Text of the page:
Posts tagged with 'social networking'

On “All In with Chris Hayes:” Social media and global uprisings

“The avant-garde doesn’t need drugs anymore” — my appearance in DIE ZEIT

The Valise Society salon that my friend Tobias hosted for me in Berlin was covered by one of Germany’s largest weekly publications, DIE ZEIT, in their print publication. (I also spoke at their new online newsroom and had a Google hangout with them while I was in Berlin.) English translation follows.

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I’ve been awarded a 2012 Maggie Award from Planned Parenthood

Deanna Zandt speaking at Planned Parenthood Organizing and Policy Summit 2012

That’s right! Me, who never wins anything! Planned Parenthood awards all kinds of designations each year, and for my work on Planned Parenthood Saved Me, they’ve given me their first-ever 2012 Social Media award. I’m honored!

Here are the remarks I shared at the award luncheon today:

First, thank you Planned Parenthood, not only for your health care and advocacy, but for championing women without fail, with what seems like without compromise. That’s rare in our political climate. Planned Parenthood has successfully negotiated that emotional connection we all feel to the work they do, whether that’s through their clinics or their advocacy, and turned it into a relationship. They’ve embraced social media, both their own properties and the wider world’s conversations.

But also, I’m sharing this award with all the women who shared their stories on Planned Parenthood Saved Me. It’s a crying shame that we live in a world where this is an act of bravery, but that’s what it was. The women that said, “I would have bled to death if it weren’t Planned Parenthood,” or “Planned Parenthood’s staff were the only people who understood me after I was assaulted,” or “Planned Parenthood found my cancer.” That’s what you do. That is your work, and we thank you.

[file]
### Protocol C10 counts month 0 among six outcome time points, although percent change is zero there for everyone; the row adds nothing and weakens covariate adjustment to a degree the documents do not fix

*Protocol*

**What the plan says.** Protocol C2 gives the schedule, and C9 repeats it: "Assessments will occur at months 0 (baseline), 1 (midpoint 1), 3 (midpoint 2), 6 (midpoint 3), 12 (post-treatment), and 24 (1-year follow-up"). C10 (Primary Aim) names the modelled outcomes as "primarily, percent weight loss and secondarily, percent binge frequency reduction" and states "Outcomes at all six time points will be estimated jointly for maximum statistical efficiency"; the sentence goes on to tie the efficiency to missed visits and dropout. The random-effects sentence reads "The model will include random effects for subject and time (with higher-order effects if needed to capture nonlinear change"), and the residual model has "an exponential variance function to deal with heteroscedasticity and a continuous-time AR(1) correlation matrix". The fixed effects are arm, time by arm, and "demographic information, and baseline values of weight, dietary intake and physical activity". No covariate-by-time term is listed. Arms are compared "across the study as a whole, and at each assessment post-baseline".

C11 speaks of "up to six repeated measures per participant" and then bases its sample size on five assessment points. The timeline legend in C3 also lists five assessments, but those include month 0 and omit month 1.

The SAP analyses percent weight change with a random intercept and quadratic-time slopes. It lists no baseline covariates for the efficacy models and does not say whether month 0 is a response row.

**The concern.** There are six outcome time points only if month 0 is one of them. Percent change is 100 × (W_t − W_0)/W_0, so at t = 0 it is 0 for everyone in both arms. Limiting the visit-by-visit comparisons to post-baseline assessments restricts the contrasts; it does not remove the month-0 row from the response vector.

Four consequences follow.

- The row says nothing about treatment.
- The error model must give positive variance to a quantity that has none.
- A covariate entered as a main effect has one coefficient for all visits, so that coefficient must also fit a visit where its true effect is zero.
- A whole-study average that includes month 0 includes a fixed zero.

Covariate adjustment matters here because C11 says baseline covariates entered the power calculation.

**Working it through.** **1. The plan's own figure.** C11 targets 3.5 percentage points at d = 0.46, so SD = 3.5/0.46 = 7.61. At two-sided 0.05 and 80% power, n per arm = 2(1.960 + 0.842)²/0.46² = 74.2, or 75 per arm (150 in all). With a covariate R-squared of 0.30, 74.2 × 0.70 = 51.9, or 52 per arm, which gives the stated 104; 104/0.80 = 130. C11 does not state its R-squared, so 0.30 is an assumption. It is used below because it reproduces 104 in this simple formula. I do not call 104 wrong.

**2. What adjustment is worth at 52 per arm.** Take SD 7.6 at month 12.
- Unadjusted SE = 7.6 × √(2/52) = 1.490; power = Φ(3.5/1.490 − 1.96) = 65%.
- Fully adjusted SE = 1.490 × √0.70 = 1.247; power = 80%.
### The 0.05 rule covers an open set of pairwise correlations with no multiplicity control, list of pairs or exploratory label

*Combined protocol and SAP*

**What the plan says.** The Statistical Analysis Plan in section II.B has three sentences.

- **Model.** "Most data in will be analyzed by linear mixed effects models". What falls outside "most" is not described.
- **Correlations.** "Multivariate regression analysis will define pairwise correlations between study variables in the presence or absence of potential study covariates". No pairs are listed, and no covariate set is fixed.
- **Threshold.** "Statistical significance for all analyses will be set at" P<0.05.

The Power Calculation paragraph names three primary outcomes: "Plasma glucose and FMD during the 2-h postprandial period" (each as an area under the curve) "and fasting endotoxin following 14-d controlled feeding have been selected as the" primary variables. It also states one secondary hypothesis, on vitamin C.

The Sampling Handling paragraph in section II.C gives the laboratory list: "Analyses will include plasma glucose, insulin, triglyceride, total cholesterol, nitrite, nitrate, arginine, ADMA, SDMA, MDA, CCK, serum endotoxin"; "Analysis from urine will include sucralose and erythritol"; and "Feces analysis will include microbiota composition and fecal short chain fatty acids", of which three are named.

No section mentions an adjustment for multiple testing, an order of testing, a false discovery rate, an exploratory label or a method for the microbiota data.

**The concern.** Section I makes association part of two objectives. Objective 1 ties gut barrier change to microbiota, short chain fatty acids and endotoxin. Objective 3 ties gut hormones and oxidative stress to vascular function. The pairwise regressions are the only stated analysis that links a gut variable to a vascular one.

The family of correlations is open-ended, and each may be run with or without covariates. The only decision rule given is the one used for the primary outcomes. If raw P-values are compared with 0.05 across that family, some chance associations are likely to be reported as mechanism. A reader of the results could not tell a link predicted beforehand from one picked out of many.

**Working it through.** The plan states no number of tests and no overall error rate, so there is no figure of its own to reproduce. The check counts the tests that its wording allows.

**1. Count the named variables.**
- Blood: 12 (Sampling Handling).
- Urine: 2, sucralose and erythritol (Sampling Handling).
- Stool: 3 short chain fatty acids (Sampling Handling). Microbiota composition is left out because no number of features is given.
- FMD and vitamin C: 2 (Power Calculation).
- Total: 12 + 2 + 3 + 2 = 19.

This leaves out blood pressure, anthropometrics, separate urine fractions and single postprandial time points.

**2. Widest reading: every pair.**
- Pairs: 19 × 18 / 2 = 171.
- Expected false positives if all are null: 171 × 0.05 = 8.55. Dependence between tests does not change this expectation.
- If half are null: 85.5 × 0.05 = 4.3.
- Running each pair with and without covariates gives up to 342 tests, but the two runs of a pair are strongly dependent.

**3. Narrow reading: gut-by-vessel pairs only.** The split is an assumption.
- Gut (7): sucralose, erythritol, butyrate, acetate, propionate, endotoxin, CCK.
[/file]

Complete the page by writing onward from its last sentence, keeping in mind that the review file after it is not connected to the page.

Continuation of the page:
Which is the last thing I want to share– I really want people to understand that PP Saved Me blew up not because Rachel Maddow read from it on her show, or that it was in the Washington Post and a dozen other major major outlets. More than half the traffic to the site came before any major media mention, and that traffic came from Facebook, Twitter & Tumblr.

Women sharing their stories with one another made the difference her. Our stories matter, more than ever.

If you want to learn more about how the Planned Parenthood Saved me campaign worked, check out this 10-minute talk I gave at Personal Democracy Forum: “Don’t Mess with Our Boobs: Ad-Hoc Networks and Online Power.

Don’t Mess with Our Boobs: Ad-Hoc Networks and Online Power

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 Full text of this talk is available here.